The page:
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Making the cut - at restaurants
People believe that healthy food just can't taste very good. It's well-known in the restaurant world that if you label a dish "healthy" you'll sell less of it for exactly that reason: it's as if they had labeled the dish "doesn't taste as good as other things on the menu."
When you don't know it's low sodium
Members of that same team of researchers from The Netherlands performed a study recently that expands on their previous research. They recruited 74 adult men and women of clinically normal weight to eat their daily lunches from a buffet at the university's on-campus restaurant nearly every day for 5 weeks.
You CAN get used to less salt!
Not long ago a reader wrote to me and asked what reducing our salt intake was going to prevent. He seemed to think that the need to reduce our sodium intake had not been adequately established and that the issue was not salt itself but rather what the salt was put on (or in).
The step-by-step guide to a Mediterranean Diet
Dr. Tim Harlan's best tips and recipes in a six-week plan for you to learn how to follow a Mediterranean-style diet while still eating foods you know and love. Just $15.00 +s/h!
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One of my favorite programs is the United Kingdom version of MasterChef. It is the original and I love watching John Torode and Gregg Wallace react to the food that the contestants make. They will often say that the dishes are under-seasoned. For them, that means under-salted.
The thing is that most chefs and people who work in or around restaurants have had their taste buds oversaturated with salt and can't taste the excessive amounts of salt that they put into their food. Last Fall my wife and I ate in a restaurant owned by a celebrity chef. The Chef de Cuisine is someone we had seen on another UK cooking competition, and all of the food in the restaurant was too salty by half.
Years ago I shared a study performed in 1982 that looked at the relationship between the amount of sodium people were used to consuming and how salty they liked their food. In that study, those who were used to a higher amount of sodium in their daily diet went on a reduced-sodium diet.
They discovered that the amount of salt in crackers or soup that gave "maximum pleasantness" of taste to the participants was lower after reducing the amount of salt in their diet. It was clear, at least from this research, that those who habitually consumed more sodium found that foods tasted less salty than those who consumed less sodium.
Today's research supports that conclusion from a different direction - and links it to blood pressures (Brit J Nutr 2020 doi:10.1017/S0007114520002640).
Researchers in Japan recruited adult men and women from two regions in Japan: Osaka, in mid-western Japan (an urban area), and Akita, in northeastern Japan (a rural area), to submit to salt taste testing as part of an ongoing study known as the Circulatory Risk in Communities Study.
The 2223 men and women underwent their taste testing as part of an annual health checkup at which their height, weight, and blood pressures were measured.
The salt taste testing utilized multiple pre-made and validated test strips that the participant held in their mouth for 3 seconds. The initial strip was designed to be a control, with no sodium impregnated in each strip. Subsequent strips had increasing concentrations of sodium impregnated in the strip: 0.1%, 0.2%, 0.4%, 0.6%, 0.8%, 1.0%, 1.2%, 1.4%. and 1.6%.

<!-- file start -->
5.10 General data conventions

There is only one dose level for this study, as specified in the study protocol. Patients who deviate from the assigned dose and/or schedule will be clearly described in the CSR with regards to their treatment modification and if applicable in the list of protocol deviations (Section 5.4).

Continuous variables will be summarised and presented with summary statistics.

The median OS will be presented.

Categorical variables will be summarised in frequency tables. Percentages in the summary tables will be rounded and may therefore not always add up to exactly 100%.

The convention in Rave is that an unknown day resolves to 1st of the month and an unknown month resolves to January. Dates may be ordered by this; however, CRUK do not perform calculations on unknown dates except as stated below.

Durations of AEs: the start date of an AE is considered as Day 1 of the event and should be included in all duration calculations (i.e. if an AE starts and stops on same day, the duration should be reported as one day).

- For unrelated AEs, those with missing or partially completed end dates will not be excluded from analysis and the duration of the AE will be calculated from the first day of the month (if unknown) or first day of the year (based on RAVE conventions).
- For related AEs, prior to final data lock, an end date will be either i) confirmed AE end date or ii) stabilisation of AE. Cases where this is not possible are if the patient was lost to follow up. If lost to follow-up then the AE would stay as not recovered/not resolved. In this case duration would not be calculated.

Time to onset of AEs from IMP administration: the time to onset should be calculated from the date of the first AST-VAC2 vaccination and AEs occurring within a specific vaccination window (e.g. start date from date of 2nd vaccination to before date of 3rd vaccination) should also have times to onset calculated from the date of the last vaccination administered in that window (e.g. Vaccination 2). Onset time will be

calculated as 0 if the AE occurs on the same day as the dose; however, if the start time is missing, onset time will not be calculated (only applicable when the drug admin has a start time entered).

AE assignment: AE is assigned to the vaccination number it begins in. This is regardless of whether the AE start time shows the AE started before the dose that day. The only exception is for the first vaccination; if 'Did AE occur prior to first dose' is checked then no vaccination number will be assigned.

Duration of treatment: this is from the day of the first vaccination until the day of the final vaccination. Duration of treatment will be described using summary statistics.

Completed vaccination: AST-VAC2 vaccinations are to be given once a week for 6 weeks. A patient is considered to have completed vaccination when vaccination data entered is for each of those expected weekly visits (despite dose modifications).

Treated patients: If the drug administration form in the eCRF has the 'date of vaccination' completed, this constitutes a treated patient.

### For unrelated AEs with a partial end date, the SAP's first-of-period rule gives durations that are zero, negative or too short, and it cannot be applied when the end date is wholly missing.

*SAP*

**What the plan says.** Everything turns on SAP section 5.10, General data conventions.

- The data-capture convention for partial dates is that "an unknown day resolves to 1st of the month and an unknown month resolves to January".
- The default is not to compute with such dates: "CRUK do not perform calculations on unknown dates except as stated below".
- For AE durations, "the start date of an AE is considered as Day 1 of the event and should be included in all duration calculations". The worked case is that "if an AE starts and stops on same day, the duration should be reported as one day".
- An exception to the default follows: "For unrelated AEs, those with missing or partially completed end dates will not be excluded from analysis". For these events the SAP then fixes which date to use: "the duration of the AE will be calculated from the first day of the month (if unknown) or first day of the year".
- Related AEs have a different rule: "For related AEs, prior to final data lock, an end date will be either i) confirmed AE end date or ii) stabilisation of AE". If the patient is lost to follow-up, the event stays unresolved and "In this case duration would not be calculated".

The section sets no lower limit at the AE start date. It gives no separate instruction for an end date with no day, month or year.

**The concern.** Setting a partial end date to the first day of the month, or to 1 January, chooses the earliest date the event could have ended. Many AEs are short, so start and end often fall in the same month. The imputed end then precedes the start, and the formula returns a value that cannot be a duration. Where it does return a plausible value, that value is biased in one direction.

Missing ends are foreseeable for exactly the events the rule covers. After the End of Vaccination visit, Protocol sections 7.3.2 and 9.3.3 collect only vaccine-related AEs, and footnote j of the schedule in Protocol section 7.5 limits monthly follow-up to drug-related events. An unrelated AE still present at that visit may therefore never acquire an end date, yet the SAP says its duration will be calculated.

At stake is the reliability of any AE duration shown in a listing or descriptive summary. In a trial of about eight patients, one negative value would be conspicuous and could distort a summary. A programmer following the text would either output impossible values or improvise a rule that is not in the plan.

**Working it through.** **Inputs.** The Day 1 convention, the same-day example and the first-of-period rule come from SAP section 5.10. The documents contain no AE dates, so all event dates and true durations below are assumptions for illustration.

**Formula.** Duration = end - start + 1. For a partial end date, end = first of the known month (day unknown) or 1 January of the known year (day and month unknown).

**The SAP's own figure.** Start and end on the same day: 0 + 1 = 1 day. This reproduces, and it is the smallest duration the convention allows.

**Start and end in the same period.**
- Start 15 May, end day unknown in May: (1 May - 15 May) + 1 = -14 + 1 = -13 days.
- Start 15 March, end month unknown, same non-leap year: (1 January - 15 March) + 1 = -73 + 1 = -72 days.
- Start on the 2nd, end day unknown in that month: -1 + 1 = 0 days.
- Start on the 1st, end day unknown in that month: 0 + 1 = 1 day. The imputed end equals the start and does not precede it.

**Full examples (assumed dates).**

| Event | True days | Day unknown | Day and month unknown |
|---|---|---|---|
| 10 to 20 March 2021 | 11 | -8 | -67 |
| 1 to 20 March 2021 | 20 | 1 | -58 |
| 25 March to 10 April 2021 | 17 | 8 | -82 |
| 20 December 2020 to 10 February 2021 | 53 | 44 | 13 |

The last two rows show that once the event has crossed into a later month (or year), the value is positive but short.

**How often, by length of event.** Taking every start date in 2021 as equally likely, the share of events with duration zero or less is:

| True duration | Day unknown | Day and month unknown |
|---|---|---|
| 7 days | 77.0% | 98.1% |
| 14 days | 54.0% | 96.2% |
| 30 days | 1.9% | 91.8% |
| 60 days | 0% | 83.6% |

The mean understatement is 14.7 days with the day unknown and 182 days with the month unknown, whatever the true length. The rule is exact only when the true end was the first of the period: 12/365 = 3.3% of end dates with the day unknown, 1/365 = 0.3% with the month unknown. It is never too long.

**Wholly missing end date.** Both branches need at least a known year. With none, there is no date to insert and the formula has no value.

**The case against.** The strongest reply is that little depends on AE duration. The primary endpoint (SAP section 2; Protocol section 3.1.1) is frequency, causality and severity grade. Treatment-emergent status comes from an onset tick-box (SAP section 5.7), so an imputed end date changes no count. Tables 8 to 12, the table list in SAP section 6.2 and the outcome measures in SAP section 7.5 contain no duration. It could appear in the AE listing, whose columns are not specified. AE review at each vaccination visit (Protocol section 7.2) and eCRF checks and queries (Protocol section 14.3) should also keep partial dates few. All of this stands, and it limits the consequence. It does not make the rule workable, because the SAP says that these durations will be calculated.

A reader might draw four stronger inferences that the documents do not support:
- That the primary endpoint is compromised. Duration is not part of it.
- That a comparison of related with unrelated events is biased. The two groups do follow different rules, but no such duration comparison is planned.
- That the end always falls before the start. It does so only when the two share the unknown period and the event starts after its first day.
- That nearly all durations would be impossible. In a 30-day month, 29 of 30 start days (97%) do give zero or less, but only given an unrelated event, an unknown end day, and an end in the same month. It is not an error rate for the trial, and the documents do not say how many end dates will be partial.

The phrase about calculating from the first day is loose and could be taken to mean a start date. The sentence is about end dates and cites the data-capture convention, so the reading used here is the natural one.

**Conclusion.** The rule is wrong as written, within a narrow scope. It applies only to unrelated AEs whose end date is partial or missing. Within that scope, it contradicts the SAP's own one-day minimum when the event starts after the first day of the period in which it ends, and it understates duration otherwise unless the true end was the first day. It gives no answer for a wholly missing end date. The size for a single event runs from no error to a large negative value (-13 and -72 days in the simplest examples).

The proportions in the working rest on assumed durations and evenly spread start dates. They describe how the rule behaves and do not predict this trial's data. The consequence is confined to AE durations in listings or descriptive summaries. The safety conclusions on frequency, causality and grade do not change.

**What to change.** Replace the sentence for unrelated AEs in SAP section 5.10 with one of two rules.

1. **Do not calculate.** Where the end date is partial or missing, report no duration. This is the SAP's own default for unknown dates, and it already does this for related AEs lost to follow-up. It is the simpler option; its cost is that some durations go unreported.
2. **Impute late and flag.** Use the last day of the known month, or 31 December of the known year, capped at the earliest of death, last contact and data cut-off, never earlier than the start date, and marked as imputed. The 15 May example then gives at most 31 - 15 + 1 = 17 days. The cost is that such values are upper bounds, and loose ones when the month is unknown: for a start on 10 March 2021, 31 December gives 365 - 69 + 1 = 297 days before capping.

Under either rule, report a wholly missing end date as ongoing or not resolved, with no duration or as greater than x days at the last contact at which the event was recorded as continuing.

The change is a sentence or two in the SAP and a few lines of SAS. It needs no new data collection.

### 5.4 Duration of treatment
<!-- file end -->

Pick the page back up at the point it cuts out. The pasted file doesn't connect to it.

Two measures were used: first, what the authors called a "perception" measure, which was the percentage where the participant noticed that the strip tasted different from the initial, no-salt strip. Then there was an "identification" measure - the percentage at which the participant could identify the flavor as "salty" as opposed to, say, umami or spicy. (All strips contained nothing but salty flavor and no other taste.)
After noting the participants' thresholds for both perception and identification, the authors correlated those scores with the participants' blood pressures as well as the amount of sodium-laden foods they reported consuming on a regular basis.
Interestingly, the outcomes were different by gender: about 61% of men and 79% of women could detect a difference between the no-salt strip and the strip containing 0.1% sodium. Yet those who could identify that the difference they tasted was a salty flavor was much smaller: between 15% and 24% for men and 24% and 32% for women.
On the other end of the spectrum were those who could detect a flavor difference but could not identify that flavor as "salty": between 30% and 34% of men could not identify a salt concentration of 1.6% sodium while between 16% and 21% of women could not, either.
The authors found that women were better able to detect salty flavors overall, and that for men between 30 and 59 years of age, blood pressures were positively linked with both detection (tasting a difference), perception (knowing the flavor was saltiness), and salt intake.
In short, those who consumed more salty foods were also those who failed to detect difference in flavor in general and salty flavors in particular. Those same people tended to have increasingly higher blood pressures as their minimum flavor detection and recognition levels increased.
To put this simply: Those who tended to consume more salt were less able to taste or identify salty flavors and had higher blood pressures than those who consumed less salt.
The United States' current recommended target is about 2,400 mg of sodium per day. If you are used to consuming too much salt, it seems clear that in time your perception of salty flavor in foods will become accustomed to a lower level of intake: not only will your salt taste buds learn to recognize lower levels of sodium in foods, but it's likely that your blood pressures will adapt as well.
First posted: September 2, 2020